Project: Is time perception band-pass filtered? An examination of the aftereffect of time adaptation with rTMS
Funding scheme: Faculty Development Scheme, Competitive Research Funding Schemes for the Local Self-financing Degree Sector (2020/2021), Research Grants Council
Funding awarded: HK$944,962
Principal Investigator: Dr. LI Wang-on, Alex (Head, Department of Counselling and Psychology)
Funding period: 24 months
According to Dr. LI Wang-on, Alex, subjective time perception depends on the physical time experienced and is modulated by a set of internal and external factors. Recently, a time adaptation aftereffect has been reported after presenting stimuli of similar duration repeatedly to participants. As a result of repeated exposures to the stimuli of similar durations, subsequent perception to duration slightly similar to the adapted duration was repulsed away.
A Channel Based Duration model is proposed to explain the time adaptation aftereffect. It specifically hypothesised that the perceptual mechanism of time is band-pass tuned to various durations. Time adaptation is a result of the recalibration of the mechanism. Adapting to a certain duration repeatedly and specifically would change the reactivity of that channel. Therefore, subsequent perception is affected. This proposed mechanism is similar to other sensory adaptation models, while the changed reactivity is argued to be a change in activities or their gain control. The reported bandwidth of the channels is much finer than the common debate of time perception that sub- and supra- second perception is governed by different mechanisms. Further, there is supportive evidence that the adaptation extends across the sub- and supra-second range.
Dr. LI said time adaptation paradigm allows researchers to study the mechanism of time perception with a new perspective. Existing theoretical models of time perception are usually continuum models without channels tuned to different durations, though there is a long debate concerning the neurological difference between sub- and supra-second perception. The Channel Based Duration model proposes a further sub-division of the neural mechanism. He and his team propose to test the sensitivity changes with a time bisection task and the potential aftereffect after adapting to duration across different channels. Specifically, the Channel Based Duration Model would predict an enhanced sensitivity and no repulsion aftereffect. There is a possibility that the result does not conform to the Channel Based Duration Model and can be explained by a continuum model without neurons specifically tuned to durations. Besides, the present study use an additional time production task attempt to reduce a potential bias resulting from presenting a reference duration after the adaptation phase.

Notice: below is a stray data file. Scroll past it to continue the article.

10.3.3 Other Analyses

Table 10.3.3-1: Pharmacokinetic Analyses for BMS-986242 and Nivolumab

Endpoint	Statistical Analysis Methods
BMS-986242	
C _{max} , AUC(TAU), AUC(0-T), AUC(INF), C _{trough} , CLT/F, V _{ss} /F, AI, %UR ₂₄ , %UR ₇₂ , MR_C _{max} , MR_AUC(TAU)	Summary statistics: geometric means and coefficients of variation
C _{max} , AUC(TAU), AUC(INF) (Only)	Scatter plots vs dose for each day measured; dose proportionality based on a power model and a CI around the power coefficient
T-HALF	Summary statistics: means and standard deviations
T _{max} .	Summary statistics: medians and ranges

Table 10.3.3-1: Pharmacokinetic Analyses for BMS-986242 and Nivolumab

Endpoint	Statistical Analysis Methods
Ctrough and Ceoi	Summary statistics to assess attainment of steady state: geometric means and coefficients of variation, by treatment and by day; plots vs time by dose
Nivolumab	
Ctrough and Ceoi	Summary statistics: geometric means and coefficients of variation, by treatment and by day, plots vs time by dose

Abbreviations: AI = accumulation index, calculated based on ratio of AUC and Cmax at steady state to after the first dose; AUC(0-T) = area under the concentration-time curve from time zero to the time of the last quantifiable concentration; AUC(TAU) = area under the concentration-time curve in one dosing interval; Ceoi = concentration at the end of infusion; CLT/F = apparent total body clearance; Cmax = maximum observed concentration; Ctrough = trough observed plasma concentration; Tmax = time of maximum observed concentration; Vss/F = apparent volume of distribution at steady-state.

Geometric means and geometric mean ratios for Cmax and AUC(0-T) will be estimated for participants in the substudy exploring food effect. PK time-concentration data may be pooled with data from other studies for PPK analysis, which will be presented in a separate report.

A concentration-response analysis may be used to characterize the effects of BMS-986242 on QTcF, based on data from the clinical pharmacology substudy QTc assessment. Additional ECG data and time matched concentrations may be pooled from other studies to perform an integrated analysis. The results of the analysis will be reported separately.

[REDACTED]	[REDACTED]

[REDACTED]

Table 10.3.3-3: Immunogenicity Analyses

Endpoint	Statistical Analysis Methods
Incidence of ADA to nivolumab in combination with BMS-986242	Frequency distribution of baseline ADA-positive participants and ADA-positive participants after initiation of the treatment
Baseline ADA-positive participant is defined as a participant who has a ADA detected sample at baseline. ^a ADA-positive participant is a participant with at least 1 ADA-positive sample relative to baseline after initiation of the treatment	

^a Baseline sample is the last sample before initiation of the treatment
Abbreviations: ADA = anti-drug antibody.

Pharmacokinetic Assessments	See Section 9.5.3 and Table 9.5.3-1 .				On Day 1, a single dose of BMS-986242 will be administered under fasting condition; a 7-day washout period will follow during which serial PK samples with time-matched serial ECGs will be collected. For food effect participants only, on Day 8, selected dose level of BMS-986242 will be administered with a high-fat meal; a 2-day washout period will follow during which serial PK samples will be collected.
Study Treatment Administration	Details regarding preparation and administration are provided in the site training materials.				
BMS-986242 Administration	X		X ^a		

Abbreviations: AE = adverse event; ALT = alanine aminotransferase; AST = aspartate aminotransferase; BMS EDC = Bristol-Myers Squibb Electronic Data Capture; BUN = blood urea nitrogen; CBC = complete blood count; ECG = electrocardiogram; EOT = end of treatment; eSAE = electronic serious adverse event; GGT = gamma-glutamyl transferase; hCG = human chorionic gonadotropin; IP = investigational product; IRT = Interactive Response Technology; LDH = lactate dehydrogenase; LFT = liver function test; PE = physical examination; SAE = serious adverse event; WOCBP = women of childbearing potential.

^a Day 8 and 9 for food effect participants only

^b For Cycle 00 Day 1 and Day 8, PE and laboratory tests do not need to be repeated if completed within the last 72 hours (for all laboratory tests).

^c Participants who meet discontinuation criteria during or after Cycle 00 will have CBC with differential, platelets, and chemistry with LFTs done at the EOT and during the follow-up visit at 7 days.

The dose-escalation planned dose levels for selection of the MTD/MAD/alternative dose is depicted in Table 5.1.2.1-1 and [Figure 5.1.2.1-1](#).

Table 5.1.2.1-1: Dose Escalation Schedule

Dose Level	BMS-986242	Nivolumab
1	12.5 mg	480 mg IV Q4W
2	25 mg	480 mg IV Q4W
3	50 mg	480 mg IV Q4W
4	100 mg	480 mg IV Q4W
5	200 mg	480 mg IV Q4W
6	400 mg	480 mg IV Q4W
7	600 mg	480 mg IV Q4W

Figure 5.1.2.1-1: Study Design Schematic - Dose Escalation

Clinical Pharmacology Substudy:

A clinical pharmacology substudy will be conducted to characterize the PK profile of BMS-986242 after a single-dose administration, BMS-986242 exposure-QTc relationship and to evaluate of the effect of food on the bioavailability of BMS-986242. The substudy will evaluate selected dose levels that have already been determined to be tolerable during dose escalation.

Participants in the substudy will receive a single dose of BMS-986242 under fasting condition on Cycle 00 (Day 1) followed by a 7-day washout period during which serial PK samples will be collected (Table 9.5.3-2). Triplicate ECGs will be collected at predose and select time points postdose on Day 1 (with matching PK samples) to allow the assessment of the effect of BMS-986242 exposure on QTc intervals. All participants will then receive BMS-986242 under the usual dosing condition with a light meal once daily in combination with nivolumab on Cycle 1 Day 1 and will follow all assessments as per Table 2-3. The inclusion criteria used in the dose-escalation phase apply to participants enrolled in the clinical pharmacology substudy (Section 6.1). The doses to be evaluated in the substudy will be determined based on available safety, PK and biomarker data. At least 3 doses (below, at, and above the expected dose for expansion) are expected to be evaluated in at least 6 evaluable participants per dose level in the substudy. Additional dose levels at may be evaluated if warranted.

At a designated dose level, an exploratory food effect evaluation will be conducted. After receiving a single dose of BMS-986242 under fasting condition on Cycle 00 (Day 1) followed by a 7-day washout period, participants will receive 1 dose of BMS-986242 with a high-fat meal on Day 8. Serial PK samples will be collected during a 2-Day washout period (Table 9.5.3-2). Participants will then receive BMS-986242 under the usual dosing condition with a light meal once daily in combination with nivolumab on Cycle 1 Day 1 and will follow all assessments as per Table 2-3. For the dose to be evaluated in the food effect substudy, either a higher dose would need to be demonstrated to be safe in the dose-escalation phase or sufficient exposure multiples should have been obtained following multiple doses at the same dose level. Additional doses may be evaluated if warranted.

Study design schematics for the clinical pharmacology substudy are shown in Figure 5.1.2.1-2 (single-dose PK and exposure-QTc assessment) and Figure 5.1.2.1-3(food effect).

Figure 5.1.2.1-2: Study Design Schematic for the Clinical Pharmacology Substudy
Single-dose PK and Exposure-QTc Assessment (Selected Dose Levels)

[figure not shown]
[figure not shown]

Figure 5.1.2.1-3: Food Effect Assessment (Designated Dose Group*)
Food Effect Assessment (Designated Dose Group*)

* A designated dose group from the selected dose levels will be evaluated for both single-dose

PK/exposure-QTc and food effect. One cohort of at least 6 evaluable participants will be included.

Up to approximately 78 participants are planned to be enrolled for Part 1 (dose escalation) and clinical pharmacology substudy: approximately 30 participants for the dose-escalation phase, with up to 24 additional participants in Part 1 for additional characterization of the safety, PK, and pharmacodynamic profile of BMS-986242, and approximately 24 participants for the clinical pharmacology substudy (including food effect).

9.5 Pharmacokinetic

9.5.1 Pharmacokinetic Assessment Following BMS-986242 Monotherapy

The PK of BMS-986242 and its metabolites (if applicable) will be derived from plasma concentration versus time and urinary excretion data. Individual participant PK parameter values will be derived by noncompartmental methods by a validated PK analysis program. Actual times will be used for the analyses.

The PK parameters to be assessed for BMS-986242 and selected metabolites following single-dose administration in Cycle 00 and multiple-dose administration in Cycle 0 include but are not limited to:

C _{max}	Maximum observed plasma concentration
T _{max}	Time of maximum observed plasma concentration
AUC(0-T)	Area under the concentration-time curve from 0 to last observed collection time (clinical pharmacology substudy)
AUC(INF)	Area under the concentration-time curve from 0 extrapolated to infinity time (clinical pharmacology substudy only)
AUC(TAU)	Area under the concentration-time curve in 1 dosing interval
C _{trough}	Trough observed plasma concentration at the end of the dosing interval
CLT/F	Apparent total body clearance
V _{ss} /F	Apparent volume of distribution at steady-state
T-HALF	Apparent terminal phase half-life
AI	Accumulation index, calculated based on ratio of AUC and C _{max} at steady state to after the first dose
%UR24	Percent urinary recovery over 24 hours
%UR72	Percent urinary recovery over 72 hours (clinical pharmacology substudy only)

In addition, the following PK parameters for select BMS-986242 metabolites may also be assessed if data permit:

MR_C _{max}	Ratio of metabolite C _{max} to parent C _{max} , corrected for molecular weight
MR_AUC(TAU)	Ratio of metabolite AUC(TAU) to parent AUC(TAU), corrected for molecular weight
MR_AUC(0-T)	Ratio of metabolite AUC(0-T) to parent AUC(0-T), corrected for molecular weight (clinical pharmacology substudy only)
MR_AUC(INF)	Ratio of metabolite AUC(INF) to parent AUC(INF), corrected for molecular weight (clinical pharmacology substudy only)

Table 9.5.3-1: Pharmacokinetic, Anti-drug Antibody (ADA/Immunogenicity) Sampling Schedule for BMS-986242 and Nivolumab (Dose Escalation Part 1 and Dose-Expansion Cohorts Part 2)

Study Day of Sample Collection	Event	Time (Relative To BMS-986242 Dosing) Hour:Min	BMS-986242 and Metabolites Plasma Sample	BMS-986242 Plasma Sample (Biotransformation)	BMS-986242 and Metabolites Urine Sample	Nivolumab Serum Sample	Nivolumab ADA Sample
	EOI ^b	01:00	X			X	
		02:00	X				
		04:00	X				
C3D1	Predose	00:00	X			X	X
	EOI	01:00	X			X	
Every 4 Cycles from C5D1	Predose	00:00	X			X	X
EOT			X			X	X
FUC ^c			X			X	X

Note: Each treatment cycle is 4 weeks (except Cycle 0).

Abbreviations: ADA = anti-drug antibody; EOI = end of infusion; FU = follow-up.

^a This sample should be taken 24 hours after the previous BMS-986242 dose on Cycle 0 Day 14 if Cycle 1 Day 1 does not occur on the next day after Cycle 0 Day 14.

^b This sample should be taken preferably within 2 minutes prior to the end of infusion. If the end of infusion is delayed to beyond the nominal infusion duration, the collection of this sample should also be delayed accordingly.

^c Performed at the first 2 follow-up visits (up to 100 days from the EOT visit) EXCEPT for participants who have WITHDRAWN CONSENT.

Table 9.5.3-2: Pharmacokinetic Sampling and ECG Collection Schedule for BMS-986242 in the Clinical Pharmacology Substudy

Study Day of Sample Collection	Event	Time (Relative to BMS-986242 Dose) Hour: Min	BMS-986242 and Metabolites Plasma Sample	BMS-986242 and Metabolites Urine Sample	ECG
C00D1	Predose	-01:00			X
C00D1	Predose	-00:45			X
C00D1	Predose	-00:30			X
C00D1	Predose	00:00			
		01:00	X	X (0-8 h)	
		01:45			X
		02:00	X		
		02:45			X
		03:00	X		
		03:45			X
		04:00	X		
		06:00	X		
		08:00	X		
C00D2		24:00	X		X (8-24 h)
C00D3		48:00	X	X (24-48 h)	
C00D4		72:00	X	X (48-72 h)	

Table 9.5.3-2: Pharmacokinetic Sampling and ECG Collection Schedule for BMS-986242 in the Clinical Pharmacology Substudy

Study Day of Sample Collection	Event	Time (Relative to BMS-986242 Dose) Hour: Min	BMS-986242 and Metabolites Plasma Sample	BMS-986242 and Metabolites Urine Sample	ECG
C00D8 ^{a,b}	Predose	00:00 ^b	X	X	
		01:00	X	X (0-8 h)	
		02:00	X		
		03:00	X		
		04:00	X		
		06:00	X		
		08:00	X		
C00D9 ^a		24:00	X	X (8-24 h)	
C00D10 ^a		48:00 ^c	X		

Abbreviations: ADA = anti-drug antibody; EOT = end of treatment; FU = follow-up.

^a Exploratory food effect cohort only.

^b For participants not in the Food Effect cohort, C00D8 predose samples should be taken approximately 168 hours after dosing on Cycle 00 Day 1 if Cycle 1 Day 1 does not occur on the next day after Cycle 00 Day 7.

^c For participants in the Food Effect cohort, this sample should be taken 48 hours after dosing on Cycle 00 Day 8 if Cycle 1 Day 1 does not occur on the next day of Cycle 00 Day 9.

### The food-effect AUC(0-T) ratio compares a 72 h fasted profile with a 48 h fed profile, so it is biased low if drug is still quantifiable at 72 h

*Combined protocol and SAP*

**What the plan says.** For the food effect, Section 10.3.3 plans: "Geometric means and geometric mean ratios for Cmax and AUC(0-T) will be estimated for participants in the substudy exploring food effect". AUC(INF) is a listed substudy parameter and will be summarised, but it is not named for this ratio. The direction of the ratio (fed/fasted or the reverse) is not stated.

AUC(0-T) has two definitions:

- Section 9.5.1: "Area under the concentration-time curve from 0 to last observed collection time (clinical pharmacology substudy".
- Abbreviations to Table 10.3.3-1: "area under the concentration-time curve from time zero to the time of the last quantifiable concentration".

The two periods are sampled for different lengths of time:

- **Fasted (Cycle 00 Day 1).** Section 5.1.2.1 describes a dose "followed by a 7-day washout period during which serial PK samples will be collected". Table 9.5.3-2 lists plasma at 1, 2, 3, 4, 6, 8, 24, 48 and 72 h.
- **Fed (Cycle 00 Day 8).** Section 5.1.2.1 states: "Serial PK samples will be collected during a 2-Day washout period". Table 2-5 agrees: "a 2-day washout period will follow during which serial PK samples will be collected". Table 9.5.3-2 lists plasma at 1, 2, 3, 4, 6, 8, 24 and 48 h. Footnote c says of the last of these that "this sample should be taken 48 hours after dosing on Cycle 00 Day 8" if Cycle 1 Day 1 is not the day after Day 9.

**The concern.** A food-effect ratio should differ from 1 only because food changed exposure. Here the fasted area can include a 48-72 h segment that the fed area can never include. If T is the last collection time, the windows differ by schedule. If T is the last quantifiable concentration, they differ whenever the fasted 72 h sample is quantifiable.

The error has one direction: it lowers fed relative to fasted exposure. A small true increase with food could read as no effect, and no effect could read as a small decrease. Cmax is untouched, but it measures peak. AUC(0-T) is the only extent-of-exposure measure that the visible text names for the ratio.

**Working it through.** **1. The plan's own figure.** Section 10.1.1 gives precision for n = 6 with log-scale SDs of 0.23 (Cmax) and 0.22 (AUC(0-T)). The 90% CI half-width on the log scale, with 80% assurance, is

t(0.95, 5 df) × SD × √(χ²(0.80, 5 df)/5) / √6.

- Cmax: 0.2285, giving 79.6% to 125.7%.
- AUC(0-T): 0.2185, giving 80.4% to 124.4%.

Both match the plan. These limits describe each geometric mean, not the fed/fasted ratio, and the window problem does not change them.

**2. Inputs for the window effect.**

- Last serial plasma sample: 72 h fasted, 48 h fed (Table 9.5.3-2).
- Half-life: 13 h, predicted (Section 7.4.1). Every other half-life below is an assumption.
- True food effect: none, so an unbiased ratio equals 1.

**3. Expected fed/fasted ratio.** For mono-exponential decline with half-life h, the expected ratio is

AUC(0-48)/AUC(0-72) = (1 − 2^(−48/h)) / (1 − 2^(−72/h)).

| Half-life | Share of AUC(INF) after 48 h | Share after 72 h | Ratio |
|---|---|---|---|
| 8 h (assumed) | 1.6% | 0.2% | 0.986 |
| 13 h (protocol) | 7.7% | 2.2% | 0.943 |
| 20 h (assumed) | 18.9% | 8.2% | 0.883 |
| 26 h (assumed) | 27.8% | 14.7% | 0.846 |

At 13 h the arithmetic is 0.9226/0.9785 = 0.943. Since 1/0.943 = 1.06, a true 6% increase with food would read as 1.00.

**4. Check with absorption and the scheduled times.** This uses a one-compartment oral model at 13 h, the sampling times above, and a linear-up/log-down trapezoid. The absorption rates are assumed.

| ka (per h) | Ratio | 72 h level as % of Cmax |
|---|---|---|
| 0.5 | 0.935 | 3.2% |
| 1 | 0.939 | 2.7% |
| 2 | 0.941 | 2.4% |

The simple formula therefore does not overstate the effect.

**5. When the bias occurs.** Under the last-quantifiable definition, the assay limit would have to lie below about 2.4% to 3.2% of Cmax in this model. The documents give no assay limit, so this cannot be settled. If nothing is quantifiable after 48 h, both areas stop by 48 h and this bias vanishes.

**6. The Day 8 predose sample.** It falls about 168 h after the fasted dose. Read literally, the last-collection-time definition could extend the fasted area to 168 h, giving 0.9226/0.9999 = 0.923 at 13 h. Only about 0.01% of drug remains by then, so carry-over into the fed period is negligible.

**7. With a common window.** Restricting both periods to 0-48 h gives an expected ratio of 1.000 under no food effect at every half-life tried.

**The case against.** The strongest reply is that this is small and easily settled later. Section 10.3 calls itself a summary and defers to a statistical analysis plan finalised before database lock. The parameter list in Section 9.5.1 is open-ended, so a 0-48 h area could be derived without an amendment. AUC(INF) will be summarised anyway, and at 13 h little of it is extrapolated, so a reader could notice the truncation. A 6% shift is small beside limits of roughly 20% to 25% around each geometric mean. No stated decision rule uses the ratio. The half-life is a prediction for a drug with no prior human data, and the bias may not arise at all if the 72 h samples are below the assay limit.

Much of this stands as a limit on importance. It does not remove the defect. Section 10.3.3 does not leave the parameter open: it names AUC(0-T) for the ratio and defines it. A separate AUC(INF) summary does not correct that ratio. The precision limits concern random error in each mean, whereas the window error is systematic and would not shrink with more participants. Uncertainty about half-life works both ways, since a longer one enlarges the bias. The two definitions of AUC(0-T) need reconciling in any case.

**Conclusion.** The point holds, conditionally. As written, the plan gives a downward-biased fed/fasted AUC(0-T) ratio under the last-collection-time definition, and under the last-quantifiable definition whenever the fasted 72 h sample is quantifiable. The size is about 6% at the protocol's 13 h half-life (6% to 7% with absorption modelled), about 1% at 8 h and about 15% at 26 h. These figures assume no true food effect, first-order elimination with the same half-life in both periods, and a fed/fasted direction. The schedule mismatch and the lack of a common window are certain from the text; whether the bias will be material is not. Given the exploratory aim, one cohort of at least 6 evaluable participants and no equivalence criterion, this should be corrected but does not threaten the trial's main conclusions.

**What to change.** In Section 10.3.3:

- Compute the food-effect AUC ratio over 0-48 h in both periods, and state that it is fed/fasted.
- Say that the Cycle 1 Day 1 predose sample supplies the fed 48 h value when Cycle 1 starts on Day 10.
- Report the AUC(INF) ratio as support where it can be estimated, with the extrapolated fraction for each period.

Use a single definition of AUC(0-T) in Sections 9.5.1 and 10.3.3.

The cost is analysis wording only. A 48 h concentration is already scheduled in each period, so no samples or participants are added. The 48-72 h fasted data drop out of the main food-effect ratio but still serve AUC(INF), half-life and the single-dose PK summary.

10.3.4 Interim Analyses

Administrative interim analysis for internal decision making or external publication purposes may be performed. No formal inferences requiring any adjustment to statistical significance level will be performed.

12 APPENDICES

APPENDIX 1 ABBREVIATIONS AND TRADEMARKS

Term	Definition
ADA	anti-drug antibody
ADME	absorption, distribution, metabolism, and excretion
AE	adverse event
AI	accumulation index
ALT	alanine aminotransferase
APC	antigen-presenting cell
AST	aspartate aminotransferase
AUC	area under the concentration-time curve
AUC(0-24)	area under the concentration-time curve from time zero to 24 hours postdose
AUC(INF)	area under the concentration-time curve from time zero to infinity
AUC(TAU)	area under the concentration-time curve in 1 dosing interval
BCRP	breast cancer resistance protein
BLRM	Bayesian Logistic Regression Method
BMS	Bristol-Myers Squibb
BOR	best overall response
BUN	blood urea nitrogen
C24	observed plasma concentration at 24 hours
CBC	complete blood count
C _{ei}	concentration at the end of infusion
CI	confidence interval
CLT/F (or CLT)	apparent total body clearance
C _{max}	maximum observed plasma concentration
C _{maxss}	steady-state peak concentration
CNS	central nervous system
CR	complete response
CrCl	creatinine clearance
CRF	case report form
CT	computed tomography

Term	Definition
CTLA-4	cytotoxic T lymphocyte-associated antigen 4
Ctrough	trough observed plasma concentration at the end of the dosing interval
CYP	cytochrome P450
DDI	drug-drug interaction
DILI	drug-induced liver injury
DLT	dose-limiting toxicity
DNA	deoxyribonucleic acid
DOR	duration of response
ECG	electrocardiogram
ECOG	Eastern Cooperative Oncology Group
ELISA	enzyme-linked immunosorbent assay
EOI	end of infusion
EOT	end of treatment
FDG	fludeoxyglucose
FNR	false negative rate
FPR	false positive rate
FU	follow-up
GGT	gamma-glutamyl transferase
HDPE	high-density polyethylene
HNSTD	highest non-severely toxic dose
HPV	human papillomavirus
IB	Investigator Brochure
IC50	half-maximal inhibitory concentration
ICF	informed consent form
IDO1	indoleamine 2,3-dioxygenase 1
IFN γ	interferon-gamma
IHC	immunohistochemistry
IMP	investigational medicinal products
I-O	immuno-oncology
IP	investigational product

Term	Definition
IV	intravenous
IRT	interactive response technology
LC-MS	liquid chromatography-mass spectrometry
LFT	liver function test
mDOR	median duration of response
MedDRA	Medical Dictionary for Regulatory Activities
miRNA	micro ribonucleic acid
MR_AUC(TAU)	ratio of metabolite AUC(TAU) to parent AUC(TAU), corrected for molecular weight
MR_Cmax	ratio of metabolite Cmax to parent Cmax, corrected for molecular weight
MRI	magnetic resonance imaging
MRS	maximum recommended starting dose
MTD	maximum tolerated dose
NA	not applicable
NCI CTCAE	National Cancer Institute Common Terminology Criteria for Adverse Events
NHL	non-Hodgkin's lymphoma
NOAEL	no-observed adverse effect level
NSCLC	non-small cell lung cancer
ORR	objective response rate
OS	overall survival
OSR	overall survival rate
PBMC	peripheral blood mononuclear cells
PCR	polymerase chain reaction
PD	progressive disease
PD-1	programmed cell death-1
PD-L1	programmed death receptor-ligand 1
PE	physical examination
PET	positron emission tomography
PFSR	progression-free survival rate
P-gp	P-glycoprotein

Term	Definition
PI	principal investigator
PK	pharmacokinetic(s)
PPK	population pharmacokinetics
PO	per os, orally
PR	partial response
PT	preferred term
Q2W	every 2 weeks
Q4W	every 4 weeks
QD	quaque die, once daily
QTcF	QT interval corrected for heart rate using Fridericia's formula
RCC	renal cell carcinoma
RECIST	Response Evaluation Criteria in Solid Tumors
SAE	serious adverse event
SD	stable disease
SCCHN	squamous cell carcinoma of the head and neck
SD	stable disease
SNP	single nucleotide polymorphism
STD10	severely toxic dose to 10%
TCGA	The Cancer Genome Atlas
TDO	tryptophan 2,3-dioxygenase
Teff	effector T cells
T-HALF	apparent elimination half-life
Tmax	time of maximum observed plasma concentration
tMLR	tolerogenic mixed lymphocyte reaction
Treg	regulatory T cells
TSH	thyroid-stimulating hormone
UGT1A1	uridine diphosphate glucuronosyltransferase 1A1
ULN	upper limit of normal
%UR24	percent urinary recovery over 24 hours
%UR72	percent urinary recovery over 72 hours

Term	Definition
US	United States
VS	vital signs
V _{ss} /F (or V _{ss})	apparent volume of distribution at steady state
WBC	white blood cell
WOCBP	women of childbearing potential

According to Dr. LI, the second phase of the study will examine the time adaptation effect with repetitive Transcranial Magnetic Stimulation (rTMS). A previous rTMS study has demonstrated a double-dissociation of sub- and supra-second that they were perturbed by applying rTMS to cerebellum and right dorsolateral prefrontal cortex (rDLPFC), respectively. Most theoretical models argue for a comparison with a mental reference or a prior probability in making timing decision. Dr. LI and his team hypothesize that a time-adaptation setup would allow us to study whether the rTMS perturbation is a result of a change to this mental reference of time or the timing process. For instance, they would examine whether applying rTMS to rDLPFC would interference the time adaptation aftereffect of sub-second. The production of sub-second would be unaffected if rTMS specifically influence the mental reference or the prior probability in the supra-second regions, but its influence in supra-second production task will retain. Another similar hypothesis with the cerebellum can also be formulated. A control condition with sham stimulation and a rTMS without adaptation condition will be administered for comparison and the administration of the conditions will be randomized.
Dr. LI said the result of the proposed study would provide evidence to the underlying mechanism of time perception, in particular, whether the mechanism is tuned to different duration. The results of the rTMS study will provide evidence whether the rTMS effect is state-dependent and related to the neuronal state after adaptation. In addition, the findings will shed light on the representation of time reference.
Source：Summer 2021 Issue